What is the difference between Porcelain and Ceramic Tiles?

Ceramic or porcelain?

If you have not already been faced with this conundrum, you may be some time soon. So, let us take a look at the two categories and investigate where you might appropriately apply either to optimise style and practicality in your home.

The Difference between Porcelain and Ceramic Tiles

Tiles generally fall into two categories – ceramic and porcelain. The basic fabrication processes for the two are very similar – namely the preparation of a clay mix, working the clay into the shape of tile you desire, and firing of the tile at a suitably high temperature.

However, what differentiates between the two is that during this fabrication process, for porcelain tiles:

  • The clay utilised is more refined and purified.
  • Extra compounds are added to the clay mix (more refined sands such as kaolin clays, feldspars, and silica), thus creating a denser mix.
  • The tile is exposed to higher pressure when pressed into shape.
  • The tile is fired at a much higher temperature (approx. 1300 degree's Celsius), and usually for a much longer period of time.
A Range of Applications for Porcelain Tiles

This enhanced fabrication process results in an extremely dense and hard material which presents several glorious opportunities for use within your home:

The exceptional hardness and durability of porcelain makes it resistant to chipping and scratching, offering a finish that will outperform ceramic and can last a lifetime. Porcelain is so durable that it will withstand the drag and weight of heavy furnishings such as sofas, kitchen fittings, and beds. Thus you can effortlessly implement the super chic look of, for example, wood effect tiles in your home flooring without fear of damaging the surface. The elegant natural beauty that these extra-long wood-effect tiles exude destine them to become the centrepiece of any room. Traditionally used as bathroom or kitchen floor tiles, they are now breaking free into other rooms, such as in bedrooms with underfloor heating. 

In fact, the term ‘heavy domestic traffic’ takes on a completely new connotation when it comes to porcelain – it is so remarkably durable, that you could line your garage floor with porcelain tiles and park your car on them!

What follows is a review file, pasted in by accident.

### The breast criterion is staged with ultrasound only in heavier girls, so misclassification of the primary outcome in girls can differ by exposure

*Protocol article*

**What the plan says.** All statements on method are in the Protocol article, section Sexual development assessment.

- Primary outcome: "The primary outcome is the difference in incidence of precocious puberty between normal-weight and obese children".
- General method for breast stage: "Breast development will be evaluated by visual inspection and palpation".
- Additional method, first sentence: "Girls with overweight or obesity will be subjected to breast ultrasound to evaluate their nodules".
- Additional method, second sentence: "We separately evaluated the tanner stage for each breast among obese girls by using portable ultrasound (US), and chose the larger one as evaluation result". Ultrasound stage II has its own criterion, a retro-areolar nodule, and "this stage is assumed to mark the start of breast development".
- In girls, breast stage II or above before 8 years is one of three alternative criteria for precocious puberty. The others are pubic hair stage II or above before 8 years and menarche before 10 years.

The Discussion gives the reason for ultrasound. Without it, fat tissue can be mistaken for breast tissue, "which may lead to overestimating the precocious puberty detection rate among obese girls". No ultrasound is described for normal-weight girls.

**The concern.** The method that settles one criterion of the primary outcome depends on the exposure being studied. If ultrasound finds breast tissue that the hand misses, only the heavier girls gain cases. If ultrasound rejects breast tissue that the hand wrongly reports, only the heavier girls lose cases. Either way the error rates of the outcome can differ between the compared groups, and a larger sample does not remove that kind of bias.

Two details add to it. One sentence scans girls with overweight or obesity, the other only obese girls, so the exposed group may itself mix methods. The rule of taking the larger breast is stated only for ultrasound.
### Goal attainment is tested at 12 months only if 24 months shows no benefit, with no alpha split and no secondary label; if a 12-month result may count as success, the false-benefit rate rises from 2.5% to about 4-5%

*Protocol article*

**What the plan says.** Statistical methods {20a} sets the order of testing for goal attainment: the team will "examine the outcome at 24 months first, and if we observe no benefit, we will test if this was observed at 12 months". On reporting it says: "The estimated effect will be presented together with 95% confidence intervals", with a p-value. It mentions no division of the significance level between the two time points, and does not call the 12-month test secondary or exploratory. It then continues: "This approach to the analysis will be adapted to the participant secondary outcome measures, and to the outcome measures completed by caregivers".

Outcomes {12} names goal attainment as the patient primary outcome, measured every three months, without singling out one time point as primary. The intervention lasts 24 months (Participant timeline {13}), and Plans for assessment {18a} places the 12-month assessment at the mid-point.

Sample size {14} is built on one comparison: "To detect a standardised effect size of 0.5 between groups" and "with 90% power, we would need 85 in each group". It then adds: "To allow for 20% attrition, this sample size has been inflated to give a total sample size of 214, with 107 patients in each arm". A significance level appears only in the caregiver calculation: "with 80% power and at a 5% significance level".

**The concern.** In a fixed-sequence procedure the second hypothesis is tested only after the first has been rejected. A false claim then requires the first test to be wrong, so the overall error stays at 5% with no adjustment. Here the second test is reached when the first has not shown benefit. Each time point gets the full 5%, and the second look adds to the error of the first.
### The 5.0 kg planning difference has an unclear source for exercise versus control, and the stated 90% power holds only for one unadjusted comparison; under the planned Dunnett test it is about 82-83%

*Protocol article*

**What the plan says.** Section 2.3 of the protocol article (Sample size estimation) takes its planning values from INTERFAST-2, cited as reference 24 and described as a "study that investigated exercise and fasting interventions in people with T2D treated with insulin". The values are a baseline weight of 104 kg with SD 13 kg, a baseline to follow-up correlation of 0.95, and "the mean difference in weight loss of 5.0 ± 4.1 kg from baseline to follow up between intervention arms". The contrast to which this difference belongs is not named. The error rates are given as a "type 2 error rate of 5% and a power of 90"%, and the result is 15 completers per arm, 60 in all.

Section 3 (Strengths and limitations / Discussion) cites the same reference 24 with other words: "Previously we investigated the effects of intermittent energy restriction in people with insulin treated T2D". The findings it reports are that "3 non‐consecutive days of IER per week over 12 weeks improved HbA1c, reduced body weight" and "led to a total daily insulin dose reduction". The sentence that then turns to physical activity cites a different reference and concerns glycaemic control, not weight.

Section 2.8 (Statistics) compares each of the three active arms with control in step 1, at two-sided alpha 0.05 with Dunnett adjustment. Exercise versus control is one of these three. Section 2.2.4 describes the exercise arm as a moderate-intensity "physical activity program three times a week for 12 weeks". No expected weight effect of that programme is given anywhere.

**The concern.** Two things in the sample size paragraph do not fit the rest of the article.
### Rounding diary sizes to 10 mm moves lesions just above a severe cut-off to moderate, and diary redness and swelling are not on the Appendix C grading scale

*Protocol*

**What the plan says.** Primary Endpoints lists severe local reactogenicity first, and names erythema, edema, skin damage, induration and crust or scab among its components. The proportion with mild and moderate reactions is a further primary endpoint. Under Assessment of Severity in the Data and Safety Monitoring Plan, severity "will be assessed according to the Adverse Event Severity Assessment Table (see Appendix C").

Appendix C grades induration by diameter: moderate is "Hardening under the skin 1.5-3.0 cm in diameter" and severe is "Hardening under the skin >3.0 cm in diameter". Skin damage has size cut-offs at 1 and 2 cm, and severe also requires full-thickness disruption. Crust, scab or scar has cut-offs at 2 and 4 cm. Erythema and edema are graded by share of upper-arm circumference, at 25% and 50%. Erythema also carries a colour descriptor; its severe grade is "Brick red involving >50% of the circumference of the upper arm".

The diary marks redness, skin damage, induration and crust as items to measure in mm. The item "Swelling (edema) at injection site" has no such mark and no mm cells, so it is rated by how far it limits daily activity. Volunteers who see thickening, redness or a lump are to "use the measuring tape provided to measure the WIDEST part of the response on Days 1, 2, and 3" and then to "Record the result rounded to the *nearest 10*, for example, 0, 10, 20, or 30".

IDEAL FOR THE OUTDOORS

Porcelain is extremely dense and consequently considerably less porous than ceramic. Thus, porcelain tiles are far more resistant to snow and frost-provoked cracking and to other adverse weather patterns than ceramics. This makes porcelain tiles particularly suitable for outdoors, and ideal for cold climates where freeze/thaw conditions present a challenge. This ultimate outdoor tile is inspired by nature's incessant weathering of the landscape, elegantly combining ornate droplets of rock in charcoal hues. Its carefully manicured antislip surface suggests that alfresco look and evokes nostalgia for long summer days and intimate barbeques.

And you’ll not need to worry about algae, moss, lichen, rot or insects infesting the tile as the low porosity porcelain offers extremely limited opportunity for such outcomes.

The colour and design of a full body porcelain tile is not just impressed onto the surface, but runs right through the whole tile. Thus if the tile is eroded over a long period of time, both the colour and design will remain consistent, unlike ceramic tiles where the colour of the clay mix can intrude up into tired glazed surfaces. And for those of us who have the fortune of living in sunnier climes, the UV resistance of porcelain means that the colours do not fade, even after years of exposure to the sun. 

So do not fear, porcelain really is the ideal outdoor product whatever the weather conditions. Whether you want to design a patio, upgrade your backyard, jazz up your porch, embellish your walkways, or remodel your decks – the glorious finish of porcelain will last a lifetime.